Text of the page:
Thriller Thursday Audio: The Villa by Rachel Hawkins
I received a review copy from the publisher. This does not affect the contents of my review and all opinions are my own.
Mogsy’s Rating: 3.5 of 5 stars
Genre: Thriller, Suspense
Series: Stand Alone
Publisher: Macmillan Audio (January 3, 2023)
Length: 7 hours 57 minutes
Author Information: Website
Narrators: Julia Whelan, Kimberly M. Wetherell, Shiromi Arserio
The Villa was a great if flawed thriller—perhaps a little convoluted to start, but then came together in the end in a way that makes me wonder if I might be selling it short. What I do know for certain is that there are multiple layers and meanings to the story, but in terms of how well they are communicated, I’m not so sure.
First, we have to acknowledge the two parts to this book. One focuses on a pair of stepsisters in 1974, while the other follows two best friends in the present. Both timelines are connected by a luxurious Italian villa in sun-soaked Tuscany, but belying its gorgeous façade is a history of violence. In the 1974 timeline, it is revealed how the property was rented by a group of artists that summer, only to wind up with one of them brutally murdered. In the present, the villa has since been converted into a high-end holiday home, and a struggling author has come to stay hoping for inspiration but instead finds its secrets to be much more intriguing.
Back in the early 70s, rock star Noel Gordon was kind of a big deal. So when her stepsister Lara was invited to hang out with him in Villa Rosato for the summer, Mari couldn’t have been more excited to tag along with her boyfriend Pierce Sheldon, who was also a musician who could really use this opportunity to launch his career. In the end though, it was the women whose lives really took off by the end of that summer, which spawned two well-known modern classics. Mari wrote her masterpiece Lilith Rising, regarded to be one of the greatest horror novels of all time, and Lara went on to compose Aestas, her debut album which went platinum. Poor Pierce Sheldon, however, ended up dead. A fifth occupant at the house that summer, Noel’s drug dealer Johnnie, was convicted for killing him, but the case, known throughout the world as the Villa Rosato Horror, has remained a fascination for true crime enthusiasts ever since.
In the present, Emily is a recently divorced novelist stuck on delivering the latest volume of her cozy mystery series which she really needs to finish in order to pay the bills. In contrast, her best friend Chess, a successful self-help author with a massive social media following, doesn’t seem to have any of those problems. To help out Emily, Chess suggests a summer getaway to an Italian villa where both of them can relax and focus on writing. But Emily soon discovers that where they are staying is none other than the site of the Villa Rosato Horror, and that one of its most famous guests, the celebrated horror novelist Mari Godwick, may have left some clues behind as to what really happened that notorious summer.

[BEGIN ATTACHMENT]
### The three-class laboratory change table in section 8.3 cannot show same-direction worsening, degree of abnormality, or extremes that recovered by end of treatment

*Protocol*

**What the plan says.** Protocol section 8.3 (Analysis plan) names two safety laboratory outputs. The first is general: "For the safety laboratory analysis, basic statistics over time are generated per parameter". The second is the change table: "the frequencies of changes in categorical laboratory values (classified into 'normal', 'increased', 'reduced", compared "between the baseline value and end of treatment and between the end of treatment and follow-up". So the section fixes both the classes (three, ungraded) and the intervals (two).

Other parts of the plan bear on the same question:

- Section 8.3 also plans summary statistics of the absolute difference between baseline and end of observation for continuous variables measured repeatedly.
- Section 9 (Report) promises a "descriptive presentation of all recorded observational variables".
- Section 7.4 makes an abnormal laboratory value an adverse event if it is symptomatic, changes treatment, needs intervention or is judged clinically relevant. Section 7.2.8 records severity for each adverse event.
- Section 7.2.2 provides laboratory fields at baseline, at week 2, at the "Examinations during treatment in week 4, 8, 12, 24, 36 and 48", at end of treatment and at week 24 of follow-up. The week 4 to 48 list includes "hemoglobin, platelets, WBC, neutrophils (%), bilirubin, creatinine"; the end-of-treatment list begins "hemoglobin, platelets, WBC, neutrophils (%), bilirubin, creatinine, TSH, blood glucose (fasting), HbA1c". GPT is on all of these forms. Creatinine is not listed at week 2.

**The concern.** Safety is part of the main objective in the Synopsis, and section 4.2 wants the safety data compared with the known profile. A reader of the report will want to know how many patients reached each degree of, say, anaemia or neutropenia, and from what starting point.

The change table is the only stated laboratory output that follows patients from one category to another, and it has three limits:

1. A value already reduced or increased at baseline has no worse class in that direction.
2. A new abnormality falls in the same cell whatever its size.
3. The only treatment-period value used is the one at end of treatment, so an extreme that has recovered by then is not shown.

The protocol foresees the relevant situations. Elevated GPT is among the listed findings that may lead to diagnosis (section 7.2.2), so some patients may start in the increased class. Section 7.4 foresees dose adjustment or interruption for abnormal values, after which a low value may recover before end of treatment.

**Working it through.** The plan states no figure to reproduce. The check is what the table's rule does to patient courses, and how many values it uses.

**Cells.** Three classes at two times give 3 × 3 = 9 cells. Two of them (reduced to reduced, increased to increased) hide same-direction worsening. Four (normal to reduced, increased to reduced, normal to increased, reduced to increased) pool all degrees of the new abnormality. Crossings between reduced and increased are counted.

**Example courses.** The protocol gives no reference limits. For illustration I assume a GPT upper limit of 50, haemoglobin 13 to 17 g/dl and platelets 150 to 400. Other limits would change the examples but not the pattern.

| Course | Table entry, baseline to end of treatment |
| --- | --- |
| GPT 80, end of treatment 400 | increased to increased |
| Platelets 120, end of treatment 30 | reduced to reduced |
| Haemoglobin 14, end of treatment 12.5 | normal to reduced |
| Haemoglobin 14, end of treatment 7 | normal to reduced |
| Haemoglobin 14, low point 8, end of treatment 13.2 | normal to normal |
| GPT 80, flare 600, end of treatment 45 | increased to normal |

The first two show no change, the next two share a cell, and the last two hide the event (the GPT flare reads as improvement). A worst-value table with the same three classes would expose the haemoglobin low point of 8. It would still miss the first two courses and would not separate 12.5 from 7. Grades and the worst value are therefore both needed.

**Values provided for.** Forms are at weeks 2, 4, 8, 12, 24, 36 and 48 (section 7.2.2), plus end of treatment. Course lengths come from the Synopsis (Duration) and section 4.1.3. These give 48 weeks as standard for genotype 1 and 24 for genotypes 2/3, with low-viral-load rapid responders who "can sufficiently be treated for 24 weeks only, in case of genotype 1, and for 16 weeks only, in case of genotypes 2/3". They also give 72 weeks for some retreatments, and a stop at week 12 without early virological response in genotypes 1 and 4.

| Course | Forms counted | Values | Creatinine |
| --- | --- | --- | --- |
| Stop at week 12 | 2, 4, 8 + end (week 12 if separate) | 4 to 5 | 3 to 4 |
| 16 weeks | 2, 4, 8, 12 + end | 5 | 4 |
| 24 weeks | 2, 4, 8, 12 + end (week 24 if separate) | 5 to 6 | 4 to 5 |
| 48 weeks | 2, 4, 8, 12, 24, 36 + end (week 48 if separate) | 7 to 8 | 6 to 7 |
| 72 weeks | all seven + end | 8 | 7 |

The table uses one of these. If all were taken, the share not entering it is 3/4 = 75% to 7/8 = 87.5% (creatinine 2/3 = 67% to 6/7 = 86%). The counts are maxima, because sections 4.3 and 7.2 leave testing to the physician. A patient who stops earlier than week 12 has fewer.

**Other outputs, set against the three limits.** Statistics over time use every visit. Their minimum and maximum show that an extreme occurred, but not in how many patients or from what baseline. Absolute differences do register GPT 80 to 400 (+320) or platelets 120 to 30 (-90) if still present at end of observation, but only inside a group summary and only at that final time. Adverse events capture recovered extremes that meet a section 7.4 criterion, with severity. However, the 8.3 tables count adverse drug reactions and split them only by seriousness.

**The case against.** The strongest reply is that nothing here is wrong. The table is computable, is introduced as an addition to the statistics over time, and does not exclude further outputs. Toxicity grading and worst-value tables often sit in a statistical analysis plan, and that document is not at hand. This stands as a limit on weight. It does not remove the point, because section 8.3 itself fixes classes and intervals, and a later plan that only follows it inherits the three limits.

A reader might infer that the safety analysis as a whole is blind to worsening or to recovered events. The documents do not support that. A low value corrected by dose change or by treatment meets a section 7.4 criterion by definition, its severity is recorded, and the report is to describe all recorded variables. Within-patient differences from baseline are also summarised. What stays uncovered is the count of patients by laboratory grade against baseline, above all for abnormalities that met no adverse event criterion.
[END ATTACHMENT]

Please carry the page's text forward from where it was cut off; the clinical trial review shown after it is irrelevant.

That’s a lot to unpack in The Villa, but once you realize author Rachel Hawkins was inspired by Fleetwood Mac, the Manson murders, and even by the fact that the idea for Frankenstein was conceived on a rainy afternoon in an Genevan castle where Mary Shelley was staying with her husband poet Percy Bysshe Shelley and their friend Lord Byron, then the pieces start falling into place. I also that think for this reason, like many other readers, I prefer the 1970s storyline a lot more, since that’s where most of the inspiration for this novel came into play. Plus, it’s got sex, drugs, and rock and roll—what more could you ask for?
But with this in mind, the present storyline appears to be supportive, with Emily’s main role being to investigate and uncover the truth, while the conflicts involving her writer’s block, her messy divorce, etc. become almost secondary. That said, I liked how Emily’s unusual “frenemy” dynamic cleverly reflected the competitive nature and bitter jealousies between the sisters Mari and Lara, and no doubt Hawkins had intended for readers to draw certain parallels and comparisons to their sibling rivalry.
Was The Villa meant to be more of a creative retelling about Mary Shelley’s writing of Frankenstein? Hawkins even makes allusions to the nightmare to which Shelley attributed her inspiration. But clearly there are also many questions in both the 1970s and present timelines that are floated but don’t seem to have any resolution by the end. Or maybe I’m just missing something? I want to say this is a very clever book, because it’s one made for theorizing and discussing into the night, but at the same time, I’m left feeling like I’m stumbling around in the dark.
Overall, I can’t help but wonder if the author actually had a plan or I’m just overthinking it, and in the end, The Villa is just another one of your typical murder mystery thrillers featuring a creepy old mansion but dressed up in a different package. Certainly the present timeline had some of these vibes, especially since the ending ultimately felt tacked on, with many loose threads and a conclusion that left me unconvinced of the characters’ motives or reasoning. However, I just can’t say enough good things about the 1970s timeline, which was definitely the novel’s foundation and highlight. This is one of those reviews where I wish I could write about everything I thought without having to worry about spoilers because I have many ideas and theories I want to share, and if you end up reading The Villa, I would love to discuss!